From a fresh new voice in women’s fiction comes a page-turning, relatable love story about the complicated nature of timing in modern-day relationships.  Childhood best friends Charli Anderson and Jack Logan fall madly in love during college and can’t imagine a life apart. But when they land dream opportunities on opposite ends of the country following graduation, they are forced to make a heart-wrenching pact. In the hope of one day restarting their love story, they set a date to reunite in five years at their favorite restaurant.  Restaurant owner Gianna Hayden is thirty-seven, single, and one bad date away from giving up on finding the right guy when she meets Peter Clark on a dating website. Attractive, kind, and driven he is exactly what she thought she was looking for. But as the day of Charli and Jack’s reservation approaches, Gianna finds herself reflecting on the kind of passionate love her former customers once had and begins to question her bond with Peter.   These two riveting stories converge on the night of the fateful reunion. Gianna, Charli, and Jack are all forced to make difficult choices as they struggle to follow their hearts, and ultimately each must decide where their true feelings lie before time runs out.  

Women's fiction author Riley Costello recently announced her new patent-pending reading experience format: Shopfiction™.

Waiting at Hayden's, a novel that deals with the complicated nature of timing in modern-day relationships, will be the first book that allows readers to shop the characters' outfits. It will provides links (in the digital version) and web addresses (in print) to take readers to video highlights where they can watch key scenes unfold, as well as to photos of the characters wearing the clothing described in the text. The author has primarily featured brands such as Winston White and Van De Vort that were started by other female entrepreneurs.

Costello has also included filmed scenes from the book, which readers can enjoy by visiting her website. These video highlights provide another way for readers to get to know the characters and in many cases, relive a scene they just read.

"I write love stories with strong female characters and decided to use technology to reach and engage readers in a new, exciting and fun manner," commented Costello.

About the Book

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From a fresh new voice in women’s fiction comes a page-turning, relatable love story about the complicated nature of timing in modern-day relationships.

Childhood best friends Charli Anderson and Jack Logan fall madly in love during college and can’t imagine a life apart. But when they land dream opportunities on opposite ends of the country following graduation, they are forced to make a heart-wrenching pact. In the hope of one day restarting their love story, they set a date to reunite in five years at their favorite restaurant.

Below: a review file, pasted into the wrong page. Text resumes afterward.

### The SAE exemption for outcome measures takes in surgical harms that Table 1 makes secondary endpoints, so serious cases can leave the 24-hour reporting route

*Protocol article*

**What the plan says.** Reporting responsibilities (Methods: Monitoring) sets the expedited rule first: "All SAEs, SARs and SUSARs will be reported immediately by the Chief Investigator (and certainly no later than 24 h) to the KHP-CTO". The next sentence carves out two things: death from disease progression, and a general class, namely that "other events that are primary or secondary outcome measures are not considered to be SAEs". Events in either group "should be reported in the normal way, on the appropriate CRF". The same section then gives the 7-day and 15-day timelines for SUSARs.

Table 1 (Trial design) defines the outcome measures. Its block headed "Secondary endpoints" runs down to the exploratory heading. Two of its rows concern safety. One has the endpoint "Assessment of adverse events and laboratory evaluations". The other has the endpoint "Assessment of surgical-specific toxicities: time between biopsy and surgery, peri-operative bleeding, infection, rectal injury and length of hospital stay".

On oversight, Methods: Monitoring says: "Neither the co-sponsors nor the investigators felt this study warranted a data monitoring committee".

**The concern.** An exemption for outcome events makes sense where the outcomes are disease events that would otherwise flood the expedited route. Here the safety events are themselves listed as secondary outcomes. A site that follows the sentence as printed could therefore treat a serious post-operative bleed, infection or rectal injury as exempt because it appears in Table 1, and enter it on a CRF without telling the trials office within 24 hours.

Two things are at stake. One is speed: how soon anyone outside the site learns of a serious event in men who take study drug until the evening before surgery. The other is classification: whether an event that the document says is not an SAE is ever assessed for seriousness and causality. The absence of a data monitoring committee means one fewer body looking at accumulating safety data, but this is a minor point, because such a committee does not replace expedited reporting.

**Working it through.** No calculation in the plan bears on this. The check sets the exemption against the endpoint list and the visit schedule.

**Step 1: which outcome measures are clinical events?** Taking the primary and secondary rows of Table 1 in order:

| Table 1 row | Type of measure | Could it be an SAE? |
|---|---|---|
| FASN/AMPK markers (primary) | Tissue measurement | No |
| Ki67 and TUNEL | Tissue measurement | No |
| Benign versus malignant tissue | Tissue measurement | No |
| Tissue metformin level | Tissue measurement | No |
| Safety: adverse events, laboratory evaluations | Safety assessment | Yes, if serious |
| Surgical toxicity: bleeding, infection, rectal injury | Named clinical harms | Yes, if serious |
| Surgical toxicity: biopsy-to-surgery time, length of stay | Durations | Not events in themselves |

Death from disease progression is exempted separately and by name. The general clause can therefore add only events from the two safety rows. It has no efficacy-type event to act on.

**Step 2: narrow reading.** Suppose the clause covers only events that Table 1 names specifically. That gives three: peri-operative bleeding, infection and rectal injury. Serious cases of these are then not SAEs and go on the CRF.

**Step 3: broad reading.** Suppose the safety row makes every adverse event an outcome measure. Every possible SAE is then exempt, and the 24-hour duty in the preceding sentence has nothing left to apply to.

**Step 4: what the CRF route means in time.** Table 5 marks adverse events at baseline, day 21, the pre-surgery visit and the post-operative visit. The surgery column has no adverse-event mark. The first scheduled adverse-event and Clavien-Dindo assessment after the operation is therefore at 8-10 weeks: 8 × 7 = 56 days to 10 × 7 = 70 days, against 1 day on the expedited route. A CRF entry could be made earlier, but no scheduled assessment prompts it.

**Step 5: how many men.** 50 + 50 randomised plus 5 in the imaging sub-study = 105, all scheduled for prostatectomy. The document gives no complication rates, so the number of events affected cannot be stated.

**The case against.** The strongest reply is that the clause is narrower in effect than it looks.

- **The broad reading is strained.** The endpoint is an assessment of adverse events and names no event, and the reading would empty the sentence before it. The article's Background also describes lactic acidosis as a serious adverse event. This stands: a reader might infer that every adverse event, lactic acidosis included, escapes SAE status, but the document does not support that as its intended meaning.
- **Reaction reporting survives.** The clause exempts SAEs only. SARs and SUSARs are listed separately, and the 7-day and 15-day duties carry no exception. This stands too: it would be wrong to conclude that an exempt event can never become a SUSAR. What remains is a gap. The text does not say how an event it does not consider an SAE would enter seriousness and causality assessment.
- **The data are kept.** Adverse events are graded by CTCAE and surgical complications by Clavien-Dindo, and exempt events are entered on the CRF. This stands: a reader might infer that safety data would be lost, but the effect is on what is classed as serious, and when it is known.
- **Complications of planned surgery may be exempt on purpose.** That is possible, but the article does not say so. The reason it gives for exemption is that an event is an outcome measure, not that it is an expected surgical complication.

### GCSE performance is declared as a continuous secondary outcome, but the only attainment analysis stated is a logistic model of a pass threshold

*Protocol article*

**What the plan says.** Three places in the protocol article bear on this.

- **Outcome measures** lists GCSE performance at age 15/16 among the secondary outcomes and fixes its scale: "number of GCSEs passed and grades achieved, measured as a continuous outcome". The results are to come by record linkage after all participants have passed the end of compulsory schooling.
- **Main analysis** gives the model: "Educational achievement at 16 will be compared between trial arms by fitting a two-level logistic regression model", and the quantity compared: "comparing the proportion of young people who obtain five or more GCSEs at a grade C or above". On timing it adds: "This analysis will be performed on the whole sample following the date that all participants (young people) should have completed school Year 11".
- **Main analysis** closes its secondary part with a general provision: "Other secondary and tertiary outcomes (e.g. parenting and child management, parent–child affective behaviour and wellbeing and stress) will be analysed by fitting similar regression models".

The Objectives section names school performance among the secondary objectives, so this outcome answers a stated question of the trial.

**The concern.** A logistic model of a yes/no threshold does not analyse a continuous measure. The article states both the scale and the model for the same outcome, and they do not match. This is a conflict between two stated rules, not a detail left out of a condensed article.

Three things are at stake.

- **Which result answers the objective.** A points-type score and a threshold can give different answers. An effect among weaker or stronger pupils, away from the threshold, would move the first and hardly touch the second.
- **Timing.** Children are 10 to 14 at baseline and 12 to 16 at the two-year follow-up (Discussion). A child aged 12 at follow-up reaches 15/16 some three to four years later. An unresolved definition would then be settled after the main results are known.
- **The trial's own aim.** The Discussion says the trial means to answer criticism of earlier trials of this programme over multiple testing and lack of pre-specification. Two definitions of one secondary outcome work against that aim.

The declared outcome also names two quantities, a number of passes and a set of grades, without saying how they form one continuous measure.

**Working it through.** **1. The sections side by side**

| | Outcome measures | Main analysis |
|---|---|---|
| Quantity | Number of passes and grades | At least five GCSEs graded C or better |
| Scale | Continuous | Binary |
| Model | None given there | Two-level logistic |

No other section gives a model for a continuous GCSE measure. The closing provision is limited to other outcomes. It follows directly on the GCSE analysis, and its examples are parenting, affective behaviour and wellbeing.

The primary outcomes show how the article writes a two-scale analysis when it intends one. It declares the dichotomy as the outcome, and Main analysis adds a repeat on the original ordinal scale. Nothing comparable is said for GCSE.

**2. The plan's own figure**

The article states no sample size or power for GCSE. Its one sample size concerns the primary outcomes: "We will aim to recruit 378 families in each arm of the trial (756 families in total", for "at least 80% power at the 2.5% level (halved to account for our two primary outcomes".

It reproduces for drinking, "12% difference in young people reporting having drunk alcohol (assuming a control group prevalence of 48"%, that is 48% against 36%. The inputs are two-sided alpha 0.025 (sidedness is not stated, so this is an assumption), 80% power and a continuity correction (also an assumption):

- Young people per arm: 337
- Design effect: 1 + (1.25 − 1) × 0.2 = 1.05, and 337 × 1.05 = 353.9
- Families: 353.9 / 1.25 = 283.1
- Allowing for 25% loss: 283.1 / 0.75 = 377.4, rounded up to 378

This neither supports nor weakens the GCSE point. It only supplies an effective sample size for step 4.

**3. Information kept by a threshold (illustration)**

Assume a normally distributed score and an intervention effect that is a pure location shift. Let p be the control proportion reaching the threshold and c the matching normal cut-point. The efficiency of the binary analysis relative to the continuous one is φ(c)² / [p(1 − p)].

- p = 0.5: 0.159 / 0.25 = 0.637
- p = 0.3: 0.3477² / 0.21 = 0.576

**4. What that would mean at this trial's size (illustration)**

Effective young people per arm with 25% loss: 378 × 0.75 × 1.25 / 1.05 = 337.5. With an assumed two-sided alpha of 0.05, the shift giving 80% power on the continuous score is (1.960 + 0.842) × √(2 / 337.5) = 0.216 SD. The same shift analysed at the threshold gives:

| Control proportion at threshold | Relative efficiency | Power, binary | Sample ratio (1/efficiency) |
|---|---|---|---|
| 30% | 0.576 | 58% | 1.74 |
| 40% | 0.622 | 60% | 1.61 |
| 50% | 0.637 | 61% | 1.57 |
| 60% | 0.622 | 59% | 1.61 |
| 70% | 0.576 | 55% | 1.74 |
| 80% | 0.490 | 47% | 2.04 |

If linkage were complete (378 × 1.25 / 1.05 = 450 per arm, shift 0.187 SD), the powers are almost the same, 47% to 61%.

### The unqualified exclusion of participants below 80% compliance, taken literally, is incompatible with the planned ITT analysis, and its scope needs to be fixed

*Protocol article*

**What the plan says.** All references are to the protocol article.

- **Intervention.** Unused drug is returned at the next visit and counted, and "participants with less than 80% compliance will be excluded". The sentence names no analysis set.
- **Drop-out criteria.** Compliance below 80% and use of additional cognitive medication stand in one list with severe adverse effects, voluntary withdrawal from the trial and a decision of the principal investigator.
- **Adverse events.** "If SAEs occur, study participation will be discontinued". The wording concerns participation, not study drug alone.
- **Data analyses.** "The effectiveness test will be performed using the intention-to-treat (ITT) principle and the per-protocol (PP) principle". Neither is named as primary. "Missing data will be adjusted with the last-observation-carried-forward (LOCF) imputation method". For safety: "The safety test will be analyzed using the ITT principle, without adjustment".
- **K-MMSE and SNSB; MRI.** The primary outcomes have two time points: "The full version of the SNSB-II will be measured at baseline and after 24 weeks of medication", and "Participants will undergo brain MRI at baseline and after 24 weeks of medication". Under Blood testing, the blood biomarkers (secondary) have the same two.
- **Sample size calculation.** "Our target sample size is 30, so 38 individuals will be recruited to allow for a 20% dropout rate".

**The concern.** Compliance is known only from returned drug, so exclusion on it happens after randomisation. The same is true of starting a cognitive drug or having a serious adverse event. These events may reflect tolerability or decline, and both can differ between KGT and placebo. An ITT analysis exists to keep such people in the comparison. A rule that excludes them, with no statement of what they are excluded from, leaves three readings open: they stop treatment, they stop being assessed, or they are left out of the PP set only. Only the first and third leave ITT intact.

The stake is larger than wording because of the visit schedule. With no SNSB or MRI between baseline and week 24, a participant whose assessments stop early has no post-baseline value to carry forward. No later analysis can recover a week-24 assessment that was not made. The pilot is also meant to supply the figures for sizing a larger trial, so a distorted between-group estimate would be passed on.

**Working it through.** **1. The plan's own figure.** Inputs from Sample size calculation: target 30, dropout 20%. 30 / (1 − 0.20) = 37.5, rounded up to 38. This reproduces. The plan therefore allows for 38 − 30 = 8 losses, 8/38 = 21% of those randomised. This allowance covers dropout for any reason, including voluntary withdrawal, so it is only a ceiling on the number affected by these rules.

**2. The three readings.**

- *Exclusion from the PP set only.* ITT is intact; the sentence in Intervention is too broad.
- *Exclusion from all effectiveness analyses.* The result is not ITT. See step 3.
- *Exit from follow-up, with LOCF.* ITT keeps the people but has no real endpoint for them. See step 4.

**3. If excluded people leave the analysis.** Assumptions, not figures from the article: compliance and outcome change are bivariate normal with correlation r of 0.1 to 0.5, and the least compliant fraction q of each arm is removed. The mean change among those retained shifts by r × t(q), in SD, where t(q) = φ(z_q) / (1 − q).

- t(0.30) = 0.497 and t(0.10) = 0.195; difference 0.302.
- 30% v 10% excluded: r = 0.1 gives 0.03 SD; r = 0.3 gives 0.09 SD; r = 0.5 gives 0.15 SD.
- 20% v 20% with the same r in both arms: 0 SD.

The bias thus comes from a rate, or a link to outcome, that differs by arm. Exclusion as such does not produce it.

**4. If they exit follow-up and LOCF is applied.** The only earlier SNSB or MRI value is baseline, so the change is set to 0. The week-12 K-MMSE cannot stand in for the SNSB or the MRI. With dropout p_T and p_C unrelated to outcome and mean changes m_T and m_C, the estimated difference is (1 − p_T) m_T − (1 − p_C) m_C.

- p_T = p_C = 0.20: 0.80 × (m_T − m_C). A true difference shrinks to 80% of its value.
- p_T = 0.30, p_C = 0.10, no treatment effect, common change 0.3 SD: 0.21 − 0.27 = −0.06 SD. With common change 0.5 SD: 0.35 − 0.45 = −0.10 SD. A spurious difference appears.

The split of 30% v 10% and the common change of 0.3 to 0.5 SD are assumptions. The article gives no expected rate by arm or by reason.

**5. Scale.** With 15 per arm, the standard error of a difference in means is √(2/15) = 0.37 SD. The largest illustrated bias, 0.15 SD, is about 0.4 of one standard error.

Restaurant owner Gianna Hayden is thirty-seven, single, and one bad date away from giving up on finding the right guy when she meets Peter Clark on a dating website. Attractive, kind, and driven he is exactly what she thought she was looking for. But as the day of Charli and Jack’s reservation approaches, Gianna finds herself reflecting on the kind of passionate love her former customers once had and begins to question her bond with Peter. 

These two riveting stories converge on the night of the fateful reunion. Gianna, Charli, and Jack are all forced to make difficult choices as they struggle to follow their hearts, and ultimately each must decide where their true feelings lie before time runs out.

Available online on Amazon, Barnes & Noble, iBooks, OverDriveKobo, Playster, 24symbols, bibliotheca.

 

About Riley Costello

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Riley Costello, an Oregon native, graduated with a degree in psychology from Santa Clara University. But like most things in her life, Costello didn’t do it like everyone else. After her freshman year, she took a year off to move to Charleston, South Carolina, in the hopes that the setting of many of Nicholas Sparks’ books would inspire her to write a love story of her own, Waiting at Hayden’s.
 
Working on the book post graduation was rewarding, but Costello found it a solitary effort so began collaborating with other creatives to produce her blog, Sincerely, Riley. Photos feature fashions that readers can shop and blog posts address many of the frustrations her generation faces in today’s dating world. It only seemed natural for Costello to then apply that same strategy to publishing her book. 
 
She remembers watching Sex and the City and wishing she could buy Carrie Bradshaw’s outfits. Thanks to filmed highlights from her novel, readers of Waiting at Hayden’s will be able to do what Costello could not—shop the characters’ clothes through links in the digital versions and web addresses in the print. 
 
Being the innovator that she is, the ideas keep coming and Costello is already many drafts in on her next novel, Map of Us which she plans to release in the same way.

Connect with her: Website | Instagram | Facebook | Amazon Author Page

10 Ways to Organize Your Books Your Way

If your bookshelf is overflowing with books, it may be time to get rid of some you haven’t cracked opened in years or that are collecting dust. Reorganizing your book collection can seem daunting, depending on the size. However, if you find a method that works for you, you’ll be able to find your classic favorites in no time.

Consider the purpose for your organization, the genres you have, and how you want your book collection to look. Whether it’s to redecorate or just to declutter, use one of these 10 ways to organize your books to find the style that’s right for you.

Post Credt: Wayfair

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18 Iconic Book Covers and Their Stories